• Does your mate have appropriate boundaries or seem to live in constant drama and chaos? He may ask you to do strange things like videotape or take pictures of yourself getting out of the shower or at intimate moments.

  • Does your spouse excessively use inappropriate sexual humor and innuendos in conversation?

  • Is your spouse preoccupied with sexual behaviors or constantly wanting to push the boundaries and experiment sexually in questionable ways?

  • Does he exhibit inappropriate anger that appears to come from nowhere? For example, if you ask him about household cash flow or what time he will be home, he explodes.

  • Has he lost interest in you sexually or has his demand for sexual activity increased, but he is obviously not engaged emotionally during sex? Sex at this point is not about intimacy, but about control, power and what he can get you to do.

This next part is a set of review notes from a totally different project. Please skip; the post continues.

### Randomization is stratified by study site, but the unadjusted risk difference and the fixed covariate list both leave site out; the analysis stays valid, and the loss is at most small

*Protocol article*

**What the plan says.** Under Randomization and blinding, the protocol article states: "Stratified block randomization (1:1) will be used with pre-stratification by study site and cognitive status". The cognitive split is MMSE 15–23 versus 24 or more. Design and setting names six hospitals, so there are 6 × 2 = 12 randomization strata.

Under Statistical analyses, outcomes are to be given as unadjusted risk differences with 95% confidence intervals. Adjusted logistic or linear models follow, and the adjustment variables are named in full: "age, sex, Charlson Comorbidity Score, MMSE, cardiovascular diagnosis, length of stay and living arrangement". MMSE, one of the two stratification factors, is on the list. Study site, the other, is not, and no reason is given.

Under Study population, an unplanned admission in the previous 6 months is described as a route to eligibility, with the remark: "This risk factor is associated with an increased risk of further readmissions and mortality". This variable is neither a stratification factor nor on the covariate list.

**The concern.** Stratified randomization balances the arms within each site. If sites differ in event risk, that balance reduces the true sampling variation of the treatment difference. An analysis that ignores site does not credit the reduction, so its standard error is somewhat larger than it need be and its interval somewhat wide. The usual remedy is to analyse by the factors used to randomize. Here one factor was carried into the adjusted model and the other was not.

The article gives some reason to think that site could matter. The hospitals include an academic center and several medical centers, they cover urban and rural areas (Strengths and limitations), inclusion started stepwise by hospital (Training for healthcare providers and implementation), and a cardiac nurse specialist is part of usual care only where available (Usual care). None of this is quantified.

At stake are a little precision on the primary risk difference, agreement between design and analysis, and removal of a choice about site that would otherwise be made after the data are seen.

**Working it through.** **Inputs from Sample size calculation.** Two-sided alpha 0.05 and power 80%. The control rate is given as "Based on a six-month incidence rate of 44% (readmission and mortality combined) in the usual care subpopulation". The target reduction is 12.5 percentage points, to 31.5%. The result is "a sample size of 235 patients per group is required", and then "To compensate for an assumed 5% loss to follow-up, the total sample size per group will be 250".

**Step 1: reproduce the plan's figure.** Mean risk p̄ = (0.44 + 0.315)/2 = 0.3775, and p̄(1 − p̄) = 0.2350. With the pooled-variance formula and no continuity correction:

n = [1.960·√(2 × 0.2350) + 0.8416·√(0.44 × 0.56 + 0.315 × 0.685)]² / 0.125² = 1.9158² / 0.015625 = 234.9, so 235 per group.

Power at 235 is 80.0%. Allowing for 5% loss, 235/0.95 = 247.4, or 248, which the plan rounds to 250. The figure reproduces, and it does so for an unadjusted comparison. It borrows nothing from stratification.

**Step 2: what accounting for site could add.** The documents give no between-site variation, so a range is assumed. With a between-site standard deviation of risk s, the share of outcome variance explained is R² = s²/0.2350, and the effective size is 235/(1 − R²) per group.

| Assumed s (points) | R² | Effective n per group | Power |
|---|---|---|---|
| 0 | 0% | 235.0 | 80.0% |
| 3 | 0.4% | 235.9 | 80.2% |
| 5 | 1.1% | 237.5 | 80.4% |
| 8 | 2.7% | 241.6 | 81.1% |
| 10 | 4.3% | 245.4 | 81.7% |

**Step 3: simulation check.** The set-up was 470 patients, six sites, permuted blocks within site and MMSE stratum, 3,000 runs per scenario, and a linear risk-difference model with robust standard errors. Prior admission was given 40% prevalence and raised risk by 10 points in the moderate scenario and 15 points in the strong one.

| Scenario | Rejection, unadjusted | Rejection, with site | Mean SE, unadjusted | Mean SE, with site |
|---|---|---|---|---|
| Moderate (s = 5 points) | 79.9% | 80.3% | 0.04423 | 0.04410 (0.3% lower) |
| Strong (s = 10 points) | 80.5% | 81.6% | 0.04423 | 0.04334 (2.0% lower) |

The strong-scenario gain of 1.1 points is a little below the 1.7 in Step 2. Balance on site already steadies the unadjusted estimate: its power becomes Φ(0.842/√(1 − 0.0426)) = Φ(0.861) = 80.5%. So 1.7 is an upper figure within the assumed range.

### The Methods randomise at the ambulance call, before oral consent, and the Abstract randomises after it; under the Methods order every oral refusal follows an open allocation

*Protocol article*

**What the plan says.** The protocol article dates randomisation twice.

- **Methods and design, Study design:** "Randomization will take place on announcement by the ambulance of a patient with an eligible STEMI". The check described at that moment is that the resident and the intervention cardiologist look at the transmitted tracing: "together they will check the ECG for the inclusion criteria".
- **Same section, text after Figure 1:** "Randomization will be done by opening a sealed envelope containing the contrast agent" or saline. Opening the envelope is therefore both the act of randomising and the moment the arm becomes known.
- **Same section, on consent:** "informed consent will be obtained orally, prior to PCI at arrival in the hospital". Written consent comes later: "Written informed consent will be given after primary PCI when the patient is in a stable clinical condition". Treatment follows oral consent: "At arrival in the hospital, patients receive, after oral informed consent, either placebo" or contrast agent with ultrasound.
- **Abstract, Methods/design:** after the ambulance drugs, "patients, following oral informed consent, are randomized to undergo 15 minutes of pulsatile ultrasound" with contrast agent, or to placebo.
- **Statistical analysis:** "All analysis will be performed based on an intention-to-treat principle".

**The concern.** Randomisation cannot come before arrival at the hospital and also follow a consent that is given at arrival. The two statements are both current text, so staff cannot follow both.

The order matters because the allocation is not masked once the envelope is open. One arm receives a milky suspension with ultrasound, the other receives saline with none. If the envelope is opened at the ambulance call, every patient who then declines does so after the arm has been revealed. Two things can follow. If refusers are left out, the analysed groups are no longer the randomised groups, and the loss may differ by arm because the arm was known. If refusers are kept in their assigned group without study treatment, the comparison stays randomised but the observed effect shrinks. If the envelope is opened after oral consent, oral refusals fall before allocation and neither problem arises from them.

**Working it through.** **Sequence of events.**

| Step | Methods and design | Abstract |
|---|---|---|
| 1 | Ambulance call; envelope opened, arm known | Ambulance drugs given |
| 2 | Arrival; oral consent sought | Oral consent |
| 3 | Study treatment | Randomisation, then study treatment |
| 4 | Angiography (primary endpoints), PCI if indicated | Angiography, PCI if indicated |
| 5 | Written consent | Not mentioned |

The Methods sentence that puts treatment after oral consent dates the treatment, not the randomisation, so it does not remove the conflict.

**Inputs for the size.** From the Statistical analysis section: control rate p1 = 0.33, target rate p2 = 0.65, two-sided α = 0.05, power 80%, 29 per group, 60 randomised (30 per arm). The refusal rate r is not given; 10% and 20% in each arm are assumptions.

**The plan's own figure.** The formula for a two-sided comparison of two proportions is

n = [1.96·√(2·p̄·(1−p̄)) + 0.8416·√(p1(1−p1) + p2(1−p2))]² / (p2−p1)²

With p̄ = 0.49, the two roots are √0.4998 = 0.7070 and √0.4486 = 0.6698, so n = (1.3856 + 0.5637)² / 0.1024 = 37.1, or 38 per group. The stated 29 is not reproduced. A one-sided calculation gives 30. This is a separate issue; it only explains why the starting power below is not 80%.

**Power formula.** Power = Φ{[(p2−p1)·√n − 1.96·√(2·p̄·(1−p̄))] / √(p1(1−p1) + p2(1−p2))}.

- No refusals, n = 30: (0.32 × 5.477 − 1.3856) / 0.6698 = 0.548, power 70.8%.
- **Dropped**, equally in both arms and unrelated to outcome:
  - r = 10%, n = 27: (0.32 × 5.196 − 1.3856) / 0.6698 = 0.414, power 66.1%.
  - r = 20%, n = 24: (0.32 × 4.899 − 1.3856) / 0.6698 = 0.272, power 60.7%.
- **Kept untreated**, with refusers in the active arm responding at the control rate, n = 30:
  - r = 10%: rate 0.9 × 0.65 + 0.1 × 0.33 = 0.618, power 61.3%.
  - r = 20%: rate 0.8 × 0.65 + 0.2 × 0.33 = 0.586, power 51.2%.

• Do you seem to constantly have money problems regardless of how much money comes in?

If you or someone you love is struggling with a pornography addiction, click here to learn about some resources for the battle.

Looking for more resources? Watch this episode of JulieB TV for an in-depth look on this topic!

***If you or someone you know is in an abusive relationship, contact the National Hotline for Domestic Abuse. At this link, you can access a private chat with someone who can help you 24/7. If you fear that someone is monitoring your computer or device, call the hotline 24/7 at: 1−800−799−7233. For a clear understanding of what defines an abusive relationship, click here.***